Special Defences to the Non-Fatal Offences Against the Person
Consent as a Defence to Assault and Battery
Effective consent (whether express or implied) is a complete defence to a charge of assault or battery.
Some argue that the absence of effective consent is part of the actus reus of those offences, not a defence. For these notes, it will be treated as a defence.
There is also a defence if the defendant honestly believed that the victim consented. There is no need for this belief to be reasonable: DPP v Morgan  AC 182.
Consent might be implied from the victim’s words or behaviour. It will also be implied where the victim engages in activities which carry an obvious and normal risk of touching. For example, touching is a natural result of moving through a crowd. People are also normally held to implicitly consent to being touched to get their attention: Wiffin v Kincard (1807) 2 Bos & PNR 471.
However, people are not taken to implicitly consent to the risk of actual violence or unreasonable touching simply because they accept they are taking the risk of that violence: H v CPS  All ER (D) 56.
When is Consent Effective?
Consent is only a defence if it is effective. The following factors are relevant to establishing that the victim’s consent was effective:
The Victim’s Capacity
The victim must be capable of giving valid consent, which might not be the case if the victim is young, unconscious, drunk or mentally ill. Children in particular must be ‘Gillick-competent’: Gillick v West Norfolk and Wisbeck AHA  AC 112.
The Victim’s Knowledge
The victim’s consent is not valid unless they understand the broad nature and purpose of the act and the nature and seriousness of any risks involved: R v Konzani  EWCA Crim 706.
Fraud and Deceit
Historically, fraud or deceit would only negate the victim’s consent if it relates to the nature of the act or the defendant’s identity: R v Richardson  2 Cr App R 200. It is possible that broader frauds can now vitiate consent after the advent of the Sexual Offences Act 2003, as the Court of Appeal in R v Richardson  QB 444 stated that the rules on when consent is vitiated should not differ depending on whether the assault is sexual or not.
The threat of physical violence, dismissal from employment or criminal prosecution are all examples of duress which will vitiate the victim’s consent to force: R v McCoy (1953) (2) SA 4 (AD). It is not clear whether the threat must be one a reasonable person would have succumbed to or how grave the threat must be.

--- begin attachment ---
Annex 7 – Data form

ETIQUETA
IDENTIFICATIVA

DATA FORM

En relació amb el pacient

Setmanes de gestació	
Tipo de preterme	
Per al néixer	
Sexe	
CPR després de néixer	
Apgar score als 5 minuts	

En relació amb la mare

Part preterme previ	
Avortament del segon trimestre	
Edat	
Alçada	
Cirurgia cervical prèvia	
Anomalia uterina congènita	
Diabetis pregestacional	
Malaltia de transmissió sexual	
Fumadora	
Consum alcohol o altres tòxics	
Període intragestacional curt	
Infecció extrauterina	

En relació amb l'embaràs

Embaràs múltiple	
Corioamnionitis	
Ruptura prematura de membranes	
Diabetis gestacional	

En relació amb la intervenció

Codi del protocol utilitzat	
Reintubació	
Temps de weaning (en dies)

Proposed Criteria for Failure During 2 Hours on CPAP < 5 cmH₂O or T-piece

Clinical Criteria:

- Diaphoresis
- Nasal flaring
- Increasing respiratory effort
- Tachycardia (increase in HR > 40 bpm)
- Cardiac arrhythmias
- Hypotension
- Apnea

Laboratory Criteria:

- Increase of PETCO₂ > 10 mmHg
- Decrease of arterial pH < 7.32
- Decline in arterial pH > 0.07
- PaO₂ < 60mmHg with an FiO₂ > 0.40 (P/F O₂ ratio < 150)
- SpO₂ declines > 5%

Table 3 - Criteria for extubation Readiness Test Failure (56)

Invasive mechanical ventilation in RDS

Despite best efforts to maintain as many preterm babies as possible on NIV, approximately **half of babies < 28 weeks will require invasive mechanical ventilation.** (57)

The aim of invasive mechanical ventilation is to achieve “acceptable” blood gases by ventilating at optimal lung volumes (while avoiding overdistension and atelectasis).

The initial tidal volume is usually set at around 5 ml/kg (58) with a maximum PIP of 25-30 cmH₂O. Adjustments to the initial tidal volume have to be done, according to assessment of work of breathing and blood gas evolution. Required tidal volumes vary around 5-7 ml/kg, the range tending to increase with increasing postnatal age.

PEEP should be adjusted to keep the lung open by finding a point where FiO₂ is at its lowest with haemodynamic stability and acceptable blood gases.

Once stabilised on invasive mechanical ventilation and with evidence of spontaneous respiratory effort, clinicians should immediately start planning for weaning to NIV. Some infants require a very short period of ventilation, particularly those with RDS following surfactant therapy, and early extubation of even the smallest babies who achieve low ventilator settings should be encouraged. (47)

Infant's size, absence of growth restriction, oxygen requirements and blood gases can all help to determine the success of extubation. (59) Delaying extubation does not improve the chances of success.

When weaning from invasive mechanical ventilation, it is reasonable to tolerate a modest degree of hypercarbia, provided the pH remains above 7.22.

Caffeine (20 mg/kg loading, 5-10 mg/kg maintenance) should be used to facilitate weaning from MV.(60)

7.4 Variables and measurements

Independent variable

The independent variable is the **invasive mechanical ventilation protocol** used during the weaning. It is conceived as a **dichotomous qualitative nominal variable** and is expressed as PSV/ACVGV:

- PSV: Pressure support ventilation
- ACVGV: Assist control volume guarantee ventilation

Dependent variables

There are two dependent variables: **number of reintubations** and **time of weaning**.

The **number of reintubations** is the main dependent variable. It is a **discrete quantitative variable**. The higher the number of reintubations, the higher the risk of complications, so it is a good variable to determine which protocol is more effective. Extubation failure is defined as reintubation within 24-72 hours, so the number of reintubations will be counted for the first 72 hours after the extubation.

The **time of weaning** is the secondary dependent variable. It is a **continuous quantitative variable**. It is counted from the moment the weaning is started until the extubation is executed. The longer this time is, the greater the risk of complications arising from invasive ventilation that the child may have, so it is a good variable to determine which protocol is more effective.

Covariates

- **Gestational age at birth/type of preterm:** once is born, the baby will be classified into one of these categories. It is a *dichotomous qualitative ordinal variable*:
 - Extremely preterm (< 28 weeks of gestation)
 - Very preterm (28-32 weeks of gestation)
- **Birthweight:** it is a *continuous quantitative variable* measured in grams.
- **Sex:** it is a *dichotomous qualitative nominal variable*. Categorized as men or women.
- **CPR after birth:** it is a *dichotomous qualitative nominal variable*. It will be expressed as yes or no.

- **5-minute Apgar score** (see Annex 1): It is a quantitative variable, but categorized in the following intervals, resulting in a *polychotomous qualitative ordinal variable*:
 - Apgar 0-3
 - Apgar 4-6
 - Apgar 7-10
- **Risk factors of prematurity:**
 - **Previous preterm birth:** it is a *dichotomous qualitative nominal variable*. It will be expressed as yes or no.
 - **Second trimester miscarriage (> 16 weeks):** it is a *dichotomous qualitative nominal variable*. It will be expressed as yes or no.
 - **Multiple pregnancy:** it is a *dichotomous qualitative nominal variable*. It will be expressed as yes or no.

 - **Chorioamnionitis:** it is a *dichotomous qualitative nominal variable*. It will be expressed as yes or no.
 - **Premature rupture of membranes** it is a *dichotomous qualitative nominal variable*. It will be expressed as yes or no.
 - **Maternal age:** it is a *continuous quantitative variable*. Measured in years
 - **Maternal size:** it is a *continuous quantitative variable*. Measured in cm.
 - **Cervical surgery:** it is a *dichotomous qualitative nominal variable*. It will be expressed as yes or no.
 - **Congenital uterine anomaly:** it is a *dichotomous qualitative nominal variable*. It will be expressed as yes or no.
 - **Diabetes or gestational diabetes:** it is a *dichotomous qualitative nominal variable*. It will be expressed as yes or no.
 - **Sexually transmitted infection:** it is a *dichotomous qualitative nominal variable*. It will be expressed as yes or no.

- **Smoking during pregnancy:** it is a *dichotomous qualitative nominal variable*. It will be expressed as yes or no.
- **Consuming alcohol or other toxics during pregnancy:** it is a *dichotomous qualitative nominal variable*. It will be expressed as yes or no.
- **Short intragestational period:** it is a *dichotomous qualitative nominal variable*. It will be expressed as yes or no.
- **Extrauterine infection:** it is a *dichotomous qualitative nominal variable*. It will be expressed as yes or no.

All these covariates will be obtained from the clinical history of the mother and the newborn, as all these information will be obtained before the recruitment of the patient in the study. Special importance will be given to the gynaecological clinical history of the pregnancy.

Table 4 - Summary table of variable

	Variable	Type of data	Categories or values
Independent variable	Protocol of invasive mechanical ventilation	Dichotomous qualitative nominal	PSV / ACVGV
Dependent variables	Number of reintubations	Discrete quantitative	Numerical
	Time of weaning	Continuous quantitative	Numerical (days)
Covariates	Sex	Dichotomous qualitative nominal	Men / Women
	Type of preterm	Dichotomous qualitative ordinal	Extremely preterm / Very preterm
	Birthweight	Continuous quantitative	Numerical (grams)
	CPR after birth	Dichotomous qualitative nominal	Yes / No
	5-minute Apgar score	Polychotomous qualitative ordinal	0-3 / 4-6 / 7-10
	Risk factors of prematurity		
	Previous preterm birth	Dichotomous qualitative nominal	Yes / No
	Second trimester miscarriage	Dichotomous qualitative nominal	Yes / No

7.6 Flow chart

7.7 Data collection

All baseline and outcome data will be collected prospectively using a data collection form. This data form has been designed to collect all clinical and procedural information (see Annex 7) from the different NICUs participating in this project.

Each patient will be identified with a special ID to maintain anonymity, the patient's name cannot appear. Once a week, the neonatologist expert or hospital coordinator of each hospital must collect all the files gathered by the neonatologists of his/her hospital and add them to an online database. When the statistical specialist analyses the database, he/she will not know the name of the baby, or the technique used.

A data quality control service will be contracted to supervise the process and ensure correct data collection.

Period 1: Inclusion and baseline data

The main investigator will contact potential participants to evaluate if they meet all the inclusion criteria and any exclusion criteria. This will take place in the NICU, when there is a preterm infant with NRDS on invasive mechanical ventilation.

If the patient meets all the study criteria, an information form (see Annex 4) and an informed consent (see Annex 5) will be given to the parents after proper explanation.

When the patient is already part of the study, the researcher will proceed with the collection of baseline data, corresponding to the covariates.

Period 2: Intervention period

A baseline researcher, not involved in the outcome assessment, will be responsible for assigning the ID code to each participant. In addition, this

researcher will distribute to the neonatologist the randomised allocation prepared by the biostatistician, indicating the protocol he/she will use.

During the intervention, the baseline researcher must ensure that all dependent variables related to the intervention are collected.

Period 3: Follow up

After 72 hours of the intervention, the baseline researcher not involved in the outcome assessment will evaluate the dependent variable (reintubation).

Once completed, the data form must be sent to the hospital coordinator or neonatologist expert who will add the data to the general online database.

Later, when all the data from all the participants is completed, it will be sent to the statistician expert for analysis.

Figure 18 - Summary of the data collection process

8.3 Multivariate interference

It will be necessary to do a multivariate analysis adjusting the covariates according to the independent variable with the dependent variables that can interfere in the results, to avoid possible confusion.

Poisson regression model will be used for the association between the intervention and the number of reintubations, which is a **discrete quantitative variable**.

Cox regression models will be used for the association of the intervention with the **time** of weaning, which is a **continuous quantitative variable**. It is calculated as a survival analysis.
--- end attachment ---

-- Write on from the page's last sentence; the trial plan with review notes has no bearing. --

Consent as a Defence to Offences Causing Harm
As a general rule, consent is not a defence to any offence which causes ABH or worse: R v Brown  UKHL 19. The courts recognise some categories of activity as allowing the defence of consent even if it causes harm, however:
People can validly consent to the risk of harm which arises out of the normal play of any widely accepted sport R v Bradshaw (1878) Cox CC 83. This includes boxing and martial arts, where harm is intentional, but not unregulated fighting: R v Brown  UKHL 19.
Consent to medical and cosmetic surgery is a defence to any non-fatal offence against the person: R v Brown  UKHL 19.
Consent is a defence to injuries caused by rough play if the defendant did not have intention to cause harm: R v Brown  UKHL 19.
Hair-cutting, piercings and tattooing are all exempted forms of body-modification which consent can apply to. More niche forms of body-modification, such as tongue splitting, do not tend to fall within this exception: R v BM  EWCA Crim 560.
The right to engage in religious flagellation and circumcision was acknowledged in R v Brown  UKHL 19.
Consent to take the risk of harm is valid: R v Slingsby  Crim LR 570. This includes the risk of sexually transmitted disease if the victim is fully informed of the risk: R v Dica  EWCA 1103.
Defences Relating to Children
Lawful Chastisement of a Child
It is lawful for a parent to commit a battery or assault against a child to punish them. However, the punishment must not be done for gratification or out of anger, must not be done with unsuitable instruments, go beyond the child’s ‘powers of endurance’ or be calculated to endanger life or limb: R v Hopley (1860 2 F&F 202.
This is not a defence to acts which cause actual bodily harm or worse, however: Children Act 2004, s 58. The defence is also unavailable to school teachers. However, school teachers have a defence where they are seeking to avert physical injury or property damage: Education Act 1996, s 548.